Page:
Our brother Robert was barely weaned when we lost dear Mother. In the four years since her death, he had learned to love Aunt Rose. Over the three-month voyage, Robert wept for her, a painful reminder of how I missed my aunt’s warm embrace. We were entrusted to the rough care of Agnes, a ruddy-cheeked daughter of a farm hand. She had acorn-coloured hair, and was more accustomed to looking after lambs and pigs than children. Agnes had leapt at the chance of becoming our help. She’d missed the opportunity to sail to the colonies when her fiancé contracted tuberculosis and died.
I’d wept silently on the voyage; much afraid father would see my tears.
We arrived in the City of Christchurch at the same time as a peal of ten bells. They had been cast at Father’s old foundry in England. The bells were destined for the Christ Church Cathedral, a modest church that was soon to be consecrated. It was no grander than our Parish church back home.
Father had secured a post as a manager at a foundry in Christchurch. He grunted disapproval at the wooden cottage that had been procured for us on Colombo Road, in a settlement called Sydenham. The building was modest. There was a scullery containing a fat-legged oak table and an outbuilding that housed the cesspit. It was near the school I was to attend, so Father decided we would remain there for a few months. He planned to move to somewhere more suitable in time. He hoped for an introduction to the Canterbury Club, where he might meet other gentlemen.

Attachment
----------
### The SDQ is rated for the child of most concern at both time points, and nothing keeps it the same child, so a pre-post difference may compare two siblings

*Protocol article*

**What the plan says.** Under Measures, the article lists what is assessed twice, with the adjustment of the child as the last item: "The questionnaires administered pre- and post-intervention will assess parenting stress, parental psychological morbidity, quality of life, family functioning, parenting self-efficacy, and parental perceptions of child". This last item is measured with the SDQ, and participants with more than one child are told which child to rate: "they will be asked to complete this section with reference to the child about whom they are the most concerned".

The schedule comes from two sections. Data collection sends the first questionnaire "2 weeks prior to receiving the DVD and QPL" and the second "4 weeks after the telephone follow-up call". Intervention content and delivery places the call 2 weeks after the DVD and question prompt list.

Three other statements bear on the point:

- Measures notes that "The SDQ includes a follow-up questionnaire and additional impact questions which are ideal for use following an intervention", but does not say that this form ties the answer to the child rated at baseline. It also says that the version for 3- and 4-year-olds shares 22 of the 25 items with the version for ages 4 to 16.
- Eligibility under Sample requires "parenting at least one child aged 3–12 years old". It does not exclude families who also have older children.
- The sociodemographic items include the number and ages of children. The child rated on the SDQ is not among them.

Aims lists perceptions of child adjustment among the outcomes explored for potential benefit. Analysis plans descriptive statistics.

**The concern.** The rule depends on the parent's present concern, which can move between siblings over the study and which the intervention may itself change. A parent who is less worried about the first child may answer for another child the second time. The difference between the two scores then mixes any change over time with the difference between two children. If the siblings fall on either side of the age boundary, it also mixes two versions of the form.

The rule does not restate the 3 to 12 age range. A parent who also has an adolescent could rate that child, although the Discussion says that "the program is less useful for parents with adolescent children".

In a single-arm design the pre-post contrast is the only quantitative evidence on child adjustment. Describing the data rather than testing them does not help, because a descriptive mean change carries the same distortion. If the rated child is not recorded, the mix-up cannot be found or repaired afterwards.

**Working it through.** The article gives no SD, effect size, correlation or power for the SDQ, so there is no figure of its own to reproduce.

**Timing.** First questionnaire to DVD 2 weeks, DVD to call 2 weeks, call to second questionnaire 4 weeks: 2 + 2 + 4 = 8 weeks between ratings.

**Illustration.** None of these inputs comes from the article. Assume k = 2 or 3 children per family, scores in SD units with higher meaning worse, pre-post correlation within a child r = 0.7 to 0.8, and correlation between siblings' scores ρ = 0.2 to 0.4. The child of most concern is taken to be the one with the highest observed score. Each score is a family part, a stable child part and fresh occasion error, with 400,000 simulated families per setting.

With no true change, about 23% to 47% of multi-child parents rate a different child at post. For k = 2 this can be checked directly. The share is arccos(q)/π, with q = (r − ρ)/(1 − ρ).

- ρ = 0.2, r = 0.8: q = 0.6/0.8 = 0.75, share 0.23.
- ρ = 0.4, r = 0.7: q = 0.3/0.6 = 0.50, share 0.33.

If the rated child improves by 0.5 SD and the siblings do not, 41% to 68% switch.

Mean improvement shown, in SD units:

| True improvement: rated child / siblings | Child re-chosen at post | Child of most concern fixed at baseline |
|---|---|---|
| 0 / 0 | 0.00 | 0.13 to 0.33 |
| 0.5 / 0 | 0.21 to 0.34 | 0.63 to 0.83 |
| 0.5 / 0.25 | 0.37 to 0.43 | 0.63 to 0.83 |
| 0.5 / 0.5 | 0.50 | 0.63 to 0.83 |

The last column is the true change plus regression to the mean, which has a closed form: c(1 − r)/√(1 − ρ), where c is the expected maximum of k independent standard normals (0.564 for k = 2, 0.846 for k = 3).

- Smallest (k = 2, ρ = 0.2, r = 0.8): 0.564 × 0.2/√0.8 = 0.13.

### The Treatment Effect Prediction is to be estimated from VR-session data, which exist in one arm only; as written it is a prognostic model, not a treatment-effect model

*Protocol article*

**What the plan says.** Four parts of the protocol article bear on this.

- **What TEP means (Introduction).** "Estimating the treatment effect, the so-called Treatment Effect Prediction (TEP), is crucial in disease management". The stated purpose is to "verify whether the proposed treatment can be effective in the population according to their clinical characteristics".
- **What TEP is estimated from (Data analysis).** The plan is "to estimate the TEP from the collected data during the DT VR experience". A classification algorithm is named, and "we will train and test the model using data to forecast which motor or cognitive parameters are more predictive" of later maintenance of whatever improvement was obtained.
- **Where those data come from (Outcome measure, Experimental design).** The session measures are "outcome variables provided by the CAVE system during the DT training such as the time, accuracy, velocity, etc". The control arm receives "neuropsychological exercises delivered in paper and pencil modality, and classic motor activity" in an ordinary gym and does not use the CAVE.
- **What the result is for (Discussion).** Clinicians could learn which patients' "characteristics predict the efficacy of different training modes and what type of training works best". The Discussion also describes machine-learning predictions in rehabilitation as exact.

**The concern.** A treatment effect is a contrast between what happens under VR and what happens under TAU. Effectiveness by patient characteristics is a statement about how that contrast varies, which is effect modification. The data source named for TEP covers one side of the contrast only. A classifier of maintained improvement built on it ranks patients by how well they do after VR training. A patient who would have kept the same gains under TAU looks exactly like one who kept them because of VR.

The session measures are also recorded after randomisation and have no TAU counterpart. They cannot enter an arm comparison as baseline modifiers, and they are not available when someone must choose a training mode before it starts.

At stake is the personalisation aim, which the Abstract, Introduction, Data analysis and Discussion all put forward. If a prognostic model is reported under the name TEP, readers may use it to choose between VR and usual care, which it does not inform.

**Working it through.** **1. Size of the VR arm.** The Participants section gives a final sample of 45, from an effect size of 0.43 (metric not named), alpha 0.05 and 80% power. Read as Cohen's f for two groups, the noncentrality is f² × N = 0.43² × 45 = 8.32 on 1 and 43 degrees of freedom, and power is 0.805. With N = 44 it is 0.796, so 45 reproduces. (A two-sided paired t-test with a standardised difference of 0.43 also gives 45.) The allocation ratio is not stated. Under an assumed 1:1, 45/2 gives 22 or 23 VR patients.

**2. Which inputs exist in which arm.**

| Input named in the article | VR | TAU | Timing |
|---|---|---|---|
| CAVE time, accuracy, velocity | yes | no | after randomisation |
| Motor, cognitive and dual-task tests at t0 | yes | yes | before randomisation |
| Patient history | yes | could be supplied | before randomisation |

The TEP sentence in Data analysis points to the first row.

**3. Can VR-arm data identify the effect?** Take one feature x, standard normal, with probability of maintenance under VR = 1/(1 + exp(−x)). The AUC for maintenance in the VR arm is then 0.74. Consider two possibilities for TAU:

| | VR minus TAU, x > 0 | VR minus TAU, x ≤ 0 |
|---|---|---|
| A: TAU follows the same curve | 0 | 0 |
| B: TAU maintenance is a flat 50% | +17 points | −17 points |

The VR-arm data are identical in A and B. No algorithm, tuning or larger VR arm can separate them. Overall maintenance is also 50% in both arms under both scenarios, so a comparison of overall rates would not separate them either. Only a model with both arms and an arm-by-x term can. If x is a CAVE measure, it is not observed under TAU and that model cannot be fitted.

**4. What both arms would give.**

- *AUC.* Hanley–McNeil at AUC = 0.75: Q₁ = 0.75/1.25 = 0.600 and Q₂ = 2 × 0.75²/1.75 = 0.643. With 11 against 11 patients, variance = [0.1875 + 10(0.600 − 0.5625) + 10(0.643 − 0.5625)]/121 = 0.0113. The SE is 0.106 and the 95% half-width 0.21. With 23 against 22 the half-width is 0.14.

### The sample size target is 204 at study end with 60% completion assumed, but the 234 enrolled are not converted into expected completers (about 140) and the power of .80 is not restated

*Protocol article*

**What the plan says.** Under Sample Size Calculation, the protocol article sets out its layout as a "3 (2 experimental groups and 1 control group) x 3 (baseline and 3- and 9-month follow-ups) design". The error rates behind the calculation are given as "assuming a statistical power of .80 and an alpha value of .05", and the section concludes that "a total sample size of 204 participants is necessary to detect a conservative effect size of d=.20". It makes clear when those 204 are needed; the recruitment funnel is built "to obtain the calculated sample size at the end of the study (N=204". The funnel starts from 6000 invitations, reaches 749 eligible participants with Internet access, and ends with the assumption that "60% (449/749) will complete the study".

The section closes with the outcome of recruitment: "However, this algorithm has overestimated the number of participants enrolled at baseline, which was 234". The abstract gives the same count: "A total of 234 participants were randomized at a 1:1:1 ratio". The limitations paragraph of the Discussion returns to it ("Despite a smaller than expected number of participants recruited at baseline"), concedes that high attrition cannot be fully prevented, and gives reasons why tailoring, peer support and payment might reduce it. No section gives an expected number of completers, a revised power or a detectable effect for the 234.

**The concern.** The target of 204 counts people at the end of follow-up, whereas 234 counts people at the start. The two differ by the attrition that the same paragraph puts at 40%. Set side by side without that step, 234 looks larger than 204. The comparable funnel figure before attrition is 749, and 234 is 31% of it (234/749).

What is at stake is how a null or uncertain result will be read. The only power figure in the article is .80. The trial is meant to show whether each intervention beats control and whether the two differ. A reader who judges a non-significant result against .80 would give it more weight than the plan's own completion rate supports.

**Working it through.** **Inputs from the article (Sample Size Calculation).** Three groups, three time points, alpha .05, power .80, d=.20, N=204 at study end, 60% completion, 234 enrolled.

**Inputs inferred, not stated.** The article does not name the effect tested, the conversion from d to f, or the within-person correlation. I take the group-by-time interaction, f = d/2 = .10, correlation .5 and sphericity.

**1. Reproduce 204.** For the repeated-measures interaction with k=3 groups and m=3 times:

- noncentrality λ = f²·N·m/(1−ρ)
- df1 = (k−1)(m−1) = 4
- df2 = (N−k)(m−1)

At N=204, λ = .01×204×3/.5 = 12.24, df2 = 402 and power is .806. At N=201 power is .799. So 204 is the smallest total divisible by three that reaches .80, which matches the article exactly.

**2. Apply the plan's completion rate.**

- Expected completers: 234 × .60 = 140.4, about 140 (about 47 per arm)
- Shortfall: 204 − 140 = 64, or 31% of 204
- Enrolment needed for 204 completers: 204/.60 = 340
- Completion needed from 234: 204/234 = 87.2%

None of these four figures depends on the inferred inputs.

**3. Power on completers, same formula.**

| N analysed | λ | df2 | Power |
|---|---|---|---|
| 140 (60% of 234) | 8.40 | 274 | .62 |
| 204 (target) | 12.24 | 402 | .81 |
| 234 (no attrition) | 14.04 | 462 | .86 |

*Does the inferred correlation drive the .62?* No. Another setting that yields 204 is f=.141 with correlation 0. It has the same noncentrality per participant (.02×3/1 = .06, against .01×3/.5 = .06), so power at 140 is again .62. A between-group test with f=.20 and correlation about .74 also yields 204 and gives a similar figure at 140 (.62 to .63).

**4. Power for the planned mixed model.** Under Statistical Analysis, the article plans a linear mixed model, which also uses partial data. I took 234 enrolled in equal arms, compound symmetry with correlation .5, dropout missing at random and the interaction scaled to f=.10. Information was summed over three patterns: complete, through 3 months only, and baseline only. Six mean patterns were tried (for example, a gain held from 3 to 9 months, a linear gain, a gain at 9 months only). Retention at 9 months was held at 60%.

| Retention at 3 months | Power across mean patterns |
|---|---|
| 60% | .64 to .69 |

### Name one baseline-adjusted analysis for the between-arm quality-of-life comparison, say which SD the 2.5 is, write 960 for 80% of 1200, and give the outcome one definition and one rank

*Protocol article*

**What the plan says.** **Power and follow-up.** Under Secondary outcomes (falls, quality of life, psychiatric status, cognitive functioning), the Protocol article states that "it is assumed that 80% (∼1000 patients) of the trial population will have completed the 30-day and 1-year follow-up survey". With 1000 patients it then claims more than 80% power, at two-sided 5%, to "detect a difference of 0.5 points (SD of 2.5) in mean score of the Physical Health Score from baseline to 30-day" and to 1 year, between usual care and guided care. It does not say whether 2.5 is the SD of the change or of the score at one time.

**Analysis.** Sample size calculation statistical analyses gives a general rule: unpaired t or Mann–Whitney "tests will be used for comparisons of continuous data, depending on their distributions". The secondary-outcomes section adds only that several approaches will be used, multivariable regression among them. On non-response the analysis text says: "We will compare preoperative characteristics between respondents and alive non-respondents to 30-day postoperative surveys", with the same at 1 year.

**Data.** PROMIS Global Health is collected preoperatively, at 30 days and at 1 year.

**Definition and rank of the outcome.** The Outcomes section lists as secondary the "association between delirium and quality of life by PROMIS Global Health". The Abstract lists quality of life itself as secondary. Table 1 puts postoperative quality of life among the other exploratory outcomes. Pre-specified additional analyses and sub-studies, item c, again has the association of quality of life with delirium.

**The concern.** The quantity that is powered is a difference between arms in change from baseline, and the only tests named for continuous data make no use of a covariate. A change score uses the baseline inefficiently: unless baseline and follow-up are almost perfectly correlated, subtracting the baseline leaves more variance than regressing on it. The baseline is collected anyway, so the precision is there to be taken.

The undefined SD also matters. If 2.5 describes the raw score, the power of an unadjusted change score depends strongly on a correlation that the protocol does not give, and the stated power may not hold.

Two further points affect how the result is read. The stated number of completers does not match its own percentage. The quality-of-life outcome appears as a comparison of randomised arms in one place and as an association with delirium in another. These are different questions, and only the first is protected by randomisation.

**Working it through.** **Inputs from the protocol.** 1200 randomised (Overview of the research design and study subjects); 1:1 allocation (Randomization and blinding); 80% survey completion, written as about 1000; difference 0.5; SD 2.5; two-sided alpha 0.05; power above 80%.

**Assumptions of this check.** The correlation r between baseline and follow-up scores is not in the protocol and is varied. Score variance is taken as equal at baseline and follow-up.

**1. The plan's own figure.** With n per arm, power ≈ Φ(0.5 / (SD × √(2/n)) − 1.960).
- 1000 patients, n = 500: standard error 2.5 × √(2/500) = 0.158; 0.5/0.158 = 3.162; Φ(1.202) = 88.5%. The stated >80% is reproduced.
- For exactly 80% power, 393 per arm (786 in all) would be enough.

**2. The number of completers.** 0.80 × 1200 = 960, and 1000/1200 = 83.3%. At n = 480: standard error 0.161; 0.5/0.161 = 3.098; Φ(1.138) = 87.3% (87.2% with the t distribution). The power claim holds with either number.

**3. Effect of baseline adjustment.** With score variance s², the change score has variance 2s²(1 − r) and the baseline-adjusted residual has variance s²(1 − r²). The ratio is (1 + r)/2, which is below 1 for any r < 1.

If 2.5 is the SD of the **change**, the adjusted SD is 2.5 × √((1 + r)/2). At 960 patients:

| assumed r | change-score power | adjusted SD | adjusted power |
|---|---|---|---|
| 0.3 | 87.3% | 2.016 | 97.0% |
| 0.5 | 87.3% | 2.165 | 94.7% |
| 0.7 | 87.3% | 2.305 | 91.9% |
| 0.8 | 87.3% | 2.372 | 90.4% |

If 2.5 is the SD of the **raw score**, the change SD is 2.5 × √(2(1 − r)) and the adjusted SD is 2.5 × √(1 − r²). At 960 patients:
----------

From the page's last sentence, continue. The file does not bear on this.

“In Christchurch,” he warned us “the lower classes have a tendency to mix with gentle folk. One must be selective about whom one speaks to.” Victoria shook her head, eager to show Father she understood.
“Back home, Basil Henry said common people stink,” I said. “He said he could smell them when they walked to the market.” I pulled a face. “Are there many common people here?”
“There are, and you must learn to recognise them.”
Later Victoria pulled a lock of hair over her chin to make a beard and mimicked Father’s stern warning. Robert and I laughed.
Our father was busy at the foundry. We saw very little of him in those early months. It was a summer of hot winds and the hills to the south burnt to a crisp brown colour. Robert and I amused ourselves outdoors.
Victoria immersed herself in books and embroidery at first. However, it soon became clear we could do as we pleased. No longer under Aunt Rose’s watchful eye, it was easy to slip away from Agnes. My sister would take walks in the Domain. Sometimes Robert trailed after her, pulling at her skirt.
“Take me,” he’d cry. But Victoria would shake her parasol at him.
“Be away with you,” she’d say. “I’m a lady now. I don’t walk with children.” Sometimes our sister came back with straw in her hair, her hat askance. She didn’t look like a lady on those days.
Agnes encouraged me to take Robert.
“Keep ‘im off me ‘ands. I’ve enough to do.” We walked for miles, and then we’d kick our boots off and wriggle our toes in the scorched grass. The mountains to the West seemed so large on a clear day.
We peered into shop windows. We roamed to the countryside, passing unfamiliar trees and birds. We threw pebbles into the river, made mud pies and fashioned weapons out of twigs. At home, Agnes barely interfered with our play. We dawdled for hours with our tops and hoops. Sometimes I’d place a book over my mud-stained breeches and read to Robert.